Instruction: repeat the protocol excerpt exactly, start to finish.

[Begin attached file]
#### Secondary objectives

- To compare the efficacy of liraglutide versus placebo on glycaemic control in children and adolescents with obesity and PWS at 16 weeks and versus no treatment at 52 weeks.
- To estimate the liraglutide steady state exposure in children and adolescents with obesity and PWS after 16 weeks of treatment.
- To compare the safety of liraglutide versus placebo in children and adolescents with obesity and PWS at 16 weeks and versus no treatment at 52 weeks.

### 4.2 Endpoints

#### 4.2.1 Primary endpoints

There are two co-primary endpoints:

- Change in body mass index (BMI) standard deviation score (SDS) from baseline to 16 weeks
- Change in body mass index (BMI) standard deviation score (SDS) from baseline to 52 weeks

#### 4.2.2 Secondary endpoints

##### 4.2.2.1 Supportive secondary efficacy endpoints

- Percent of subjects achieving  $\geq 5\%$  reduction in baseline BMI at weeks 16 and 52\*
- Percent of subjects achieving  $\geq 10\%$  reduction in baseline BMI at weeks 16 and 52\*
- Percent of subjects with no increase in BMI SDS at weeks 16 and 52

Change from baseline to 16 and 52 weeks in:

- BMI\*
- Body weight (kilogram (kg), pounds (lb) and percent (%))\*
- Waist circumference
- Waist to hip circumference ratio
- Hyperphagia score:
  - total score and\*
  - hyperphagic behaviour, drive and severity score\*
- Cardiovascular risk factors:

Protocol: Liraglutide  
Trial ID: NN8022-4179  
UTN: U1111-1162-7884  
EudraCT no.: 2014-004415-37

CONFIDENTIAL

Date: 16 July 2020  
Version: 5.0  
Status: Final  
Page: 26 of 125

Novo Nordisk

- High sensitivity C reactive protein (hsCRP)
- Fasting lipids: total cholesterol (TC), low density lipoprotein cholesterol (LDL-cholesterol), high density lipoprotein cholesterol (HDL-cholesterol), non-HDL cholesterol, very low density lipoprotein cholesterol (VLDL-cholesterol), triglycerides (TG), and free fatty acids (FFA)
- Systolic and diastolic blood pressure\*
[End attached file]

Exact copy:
#### Secondary objectives

- To compare the efficacy of liraglutide versus placebo on glycaemic control in children and adolescents with obesity and PWS at 16 weeks and versus no treatment at 52 weeks.
- To estimate the liraglutide steady state exposure in children and adolescents with obesity and PWS after 16 weeks of treatment.
- To compare the safety of liraglutide versus placebo in children and adolescents with obesity and PWS at 16 weeks and versus no treatment at 52 weeks.

### 4.2 Endpoints

#### 4.2.1 Primary endpoints

There are two co-primary endpoints:

- Change in body mass index (BMI) standard deviation score (SDS) from baseline to 16 weeks
- Change in body mass index (BMI) standard deviation score (SDS) from baseline to 52 weeks

#### 4.2.2 Secondary endpoints

##### 4.2.2.1 Supportive secondary efficacy endpoints

- Percent of subjects achieving  $\geq 5\%$  reduction in baseline BMI at weeks 16 and 52\*
- Percent of subjects achieving  $\geq 10\%$  reduction in baseline BMI at weeks 16 and 52\*
- Percent of subjects with no increase in BMI SDS at weeks 16 and 52

Change from baseline to 16 and 52 weeks in:

- BMI\*
- Body weight (kilogram (kg), pounds (lb) and percent (%))\*
- Waist circumference
- Waist to hip circumference ratio
- Hyperphagia score:
  - total score and\*
  - hyperphagic behaviour, drive and severity score\*
- Cardiovascular risk factors:

Protocol: Liraglutide  
Trial ID: NN8022-4179  
UTN: U1111-1162-7884  
EudraCT no.: 2014-004415-37

CONFIDENTIAL

Date: 16 July 2020  
Version: 5.0  
Status: Final  
Page: 26 of 125

Novo Nordisk

- High sensitivity C reactive protein (hsCRP)
- Fasting lipids: total cholesterol (TC), low density lipoprotein cholesterol (LDL-cholesterol), high density lipoprotein cholesterol (HDL-cholesterol), non-HDL cholesterol, very low density lipoprotein cholesterol (VLDL-cholesterol), triglycerides (TG), and free fatty acids (FFA)
- Systolic and diastolic blood pressure\*